(1)+(2) As from (2) \(x\) is not positive then from (1) \(x=-3\). Sufficient.

Answer: C.

HI Bunnel,

I am slightly confuse here. Isnt it true that when the GMAT provides the square root sign for an even root, then the only accepted answer is the positive root?

How is A and B different here? If x can be negative according to A then it could be negative according to B as well. Could you please help clarify this rule?

(1) \(\sqrt{x^4} = 9\) --> \(x^2=9\) --> \(x=3\) or \(x=-3\). Not sufficient.

(2) \(\sqrt{x^2}=-x\) --> \(|x|=-x\) --> just says that \(x\) is not positive (\(x\) could be 0 or any negative number). Not sufficient.

(1)+(2) As from (2) \(x\) is not positive then from (1) \(x=-3\). Sufficient.

Answer: C.

HI Bunnel,

I am slightly confuse here. Isnt it true that when the GMAT provides the square root sign for an even root, then the only accepted answer is the positive root?

How is A and B different here? If x can be negative according to A then it could be negative according to B as well. Could you please help clarify this rule?

Thanks.

Please check again: where did we get negative result?
_________________

I am slightly confuse here. Isnt it true that when the GMAT provides the square root sign for an even root, then the only accepted answer is the positive root?

How is A and B different here? If x can be negative according to A then it could be negative according to B as well. Could you please help clarify this rule?

Thanks.

whatever value comes after square root ...put a modulus over it..and then you will not get confused.... as you said..square root gives positive value..hence modulus does the same thing.. example: \sqrt{x^4}=modulus x^2==>since x^2 is always positive(or equal to zero) we can remove mod hence it becomes==>x^2=9....now no more square root ...hence whatever value will satisfy ...it can be positive or negative. hence x=+3..or -3========>insufficient.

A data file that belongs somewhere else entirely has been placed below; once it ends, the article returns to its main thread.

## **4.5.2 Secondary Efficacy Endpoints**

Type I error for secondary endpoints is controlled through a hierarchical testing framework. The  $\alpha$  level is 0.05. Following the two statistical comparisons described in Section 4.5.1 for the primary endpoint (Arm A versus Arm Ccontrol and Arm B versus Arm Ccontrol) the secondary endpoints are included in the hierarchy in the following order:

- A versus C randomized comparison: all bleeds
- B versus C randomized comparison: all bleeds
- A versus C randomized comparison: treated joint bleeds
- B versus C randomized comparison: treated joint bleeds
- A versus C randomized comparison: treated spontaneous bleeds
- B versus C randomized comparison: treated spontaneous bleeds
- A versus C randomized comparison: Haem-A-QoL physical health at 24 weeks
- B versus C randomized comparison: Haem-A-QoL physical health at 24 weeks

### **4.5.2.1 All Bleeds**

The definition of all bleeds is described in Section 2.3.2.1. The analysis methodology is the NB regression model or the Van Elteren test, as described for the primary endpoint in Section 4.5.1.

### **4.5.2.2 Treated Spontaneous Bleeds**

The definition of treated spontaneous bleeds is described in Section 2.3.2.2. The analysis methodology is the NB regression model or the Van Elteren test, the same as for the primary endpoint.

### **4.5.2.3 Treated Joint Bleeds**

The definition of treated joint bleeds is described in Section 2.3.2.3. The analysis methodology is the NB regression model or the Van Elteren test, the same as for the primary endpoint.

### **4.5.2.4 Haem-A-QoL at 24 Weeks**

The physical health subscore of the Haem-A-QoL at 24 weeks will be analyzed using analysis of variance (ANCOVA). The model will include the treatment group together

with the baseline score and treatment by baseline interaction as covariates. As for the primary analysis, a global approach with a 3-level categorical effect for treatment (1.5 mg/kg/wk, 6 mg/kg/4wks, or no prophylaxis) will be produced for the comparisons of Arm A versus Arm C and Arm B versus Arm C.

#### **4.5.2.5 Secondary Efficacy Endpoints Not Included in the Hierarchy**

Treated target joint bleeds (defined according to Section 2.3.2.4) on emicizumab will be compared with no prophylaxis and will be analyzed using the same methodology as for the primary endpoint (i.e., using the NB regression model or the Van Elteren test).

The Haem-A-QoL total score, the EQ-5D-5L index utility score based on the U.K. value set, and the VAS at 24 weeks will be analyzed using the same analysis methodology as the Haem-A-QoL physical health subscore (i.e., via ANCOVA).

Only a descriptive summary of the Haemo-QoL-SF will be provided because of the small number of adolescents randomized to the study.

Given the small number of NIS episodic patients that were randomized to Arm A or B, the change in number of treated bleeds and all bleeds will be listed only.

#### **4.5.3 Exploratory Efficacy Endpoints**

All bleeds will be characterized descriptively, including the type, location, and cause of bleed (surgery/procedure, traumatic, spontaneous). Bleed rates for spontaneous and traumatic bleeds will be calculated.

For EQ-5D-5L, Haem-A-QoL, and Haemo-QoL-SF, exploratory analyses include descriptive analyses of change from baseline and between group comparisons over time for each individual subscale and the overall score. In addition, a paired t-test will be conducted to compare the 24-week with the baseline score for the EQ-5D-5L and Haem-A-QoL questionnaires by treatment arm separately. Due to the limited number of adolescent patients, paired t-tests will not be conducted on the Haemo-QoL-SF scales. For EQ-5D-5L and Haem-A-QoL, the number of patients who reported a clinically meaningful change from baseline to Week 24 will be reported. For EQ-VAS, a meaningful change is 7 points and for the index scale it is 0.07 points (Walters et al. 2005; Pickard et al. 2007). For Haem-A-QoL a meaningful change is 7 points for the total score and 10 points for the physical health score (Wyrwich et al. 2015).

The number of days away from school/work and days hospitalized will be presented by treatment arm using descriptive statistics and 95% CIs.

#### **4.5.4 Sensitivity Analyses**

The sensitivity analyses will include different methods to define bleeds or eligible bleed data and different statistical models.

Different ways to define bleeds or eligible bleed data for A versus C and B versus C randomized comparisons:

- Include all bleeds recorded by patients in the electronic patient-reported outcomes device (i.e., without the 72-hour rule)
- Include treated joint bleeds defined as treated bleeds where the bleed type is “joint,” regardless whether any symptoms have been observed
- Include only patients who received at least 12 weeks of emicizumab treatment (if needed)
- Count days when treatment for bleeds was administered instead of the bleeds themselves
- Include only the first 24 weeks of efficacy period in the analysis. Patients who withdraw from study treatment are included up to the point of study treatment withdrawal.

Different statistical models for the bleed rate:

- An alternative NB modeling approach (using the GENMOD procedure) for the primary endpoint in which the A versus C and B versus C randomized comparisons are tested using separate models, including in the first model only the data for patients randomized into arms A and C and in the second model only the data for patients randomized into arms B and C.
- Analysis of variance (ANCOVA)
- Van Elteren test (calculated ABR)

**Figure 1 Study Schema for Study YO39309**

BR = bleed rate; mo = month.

in option 2 \sqrt{x^2}=-x remove square root and put a mod hence mod x= -x===>this conditions is correct only when X IS NEGATIVE...==>NOT SUFFICIENT

NOW COMBINING WE CAN ANSWER X=3==>SINCE X IS NEGATIVE..HENCE C
_________________

When you want to succeed as bad as you want to breathe ...then you will be successfull....

GIVE VALUE TO OFFICIAL QUESTIONS...

GMAT RCs VOCABULARY LIST: http://gmatclub.com/forum/vocabulary-list-for-gmat-reading-comprehension-155228.html learn AWA writing techniques while watching video : http://www.gmatprepnow.com/module/gmat-analytical-writing-assessment : http://www.youtube.com/watch?v=APt9ITygGss

I am slightly confuse here. Isnt it true that when the GMAT provides the square root sign for an even root, then the only accepted answer is the positive root?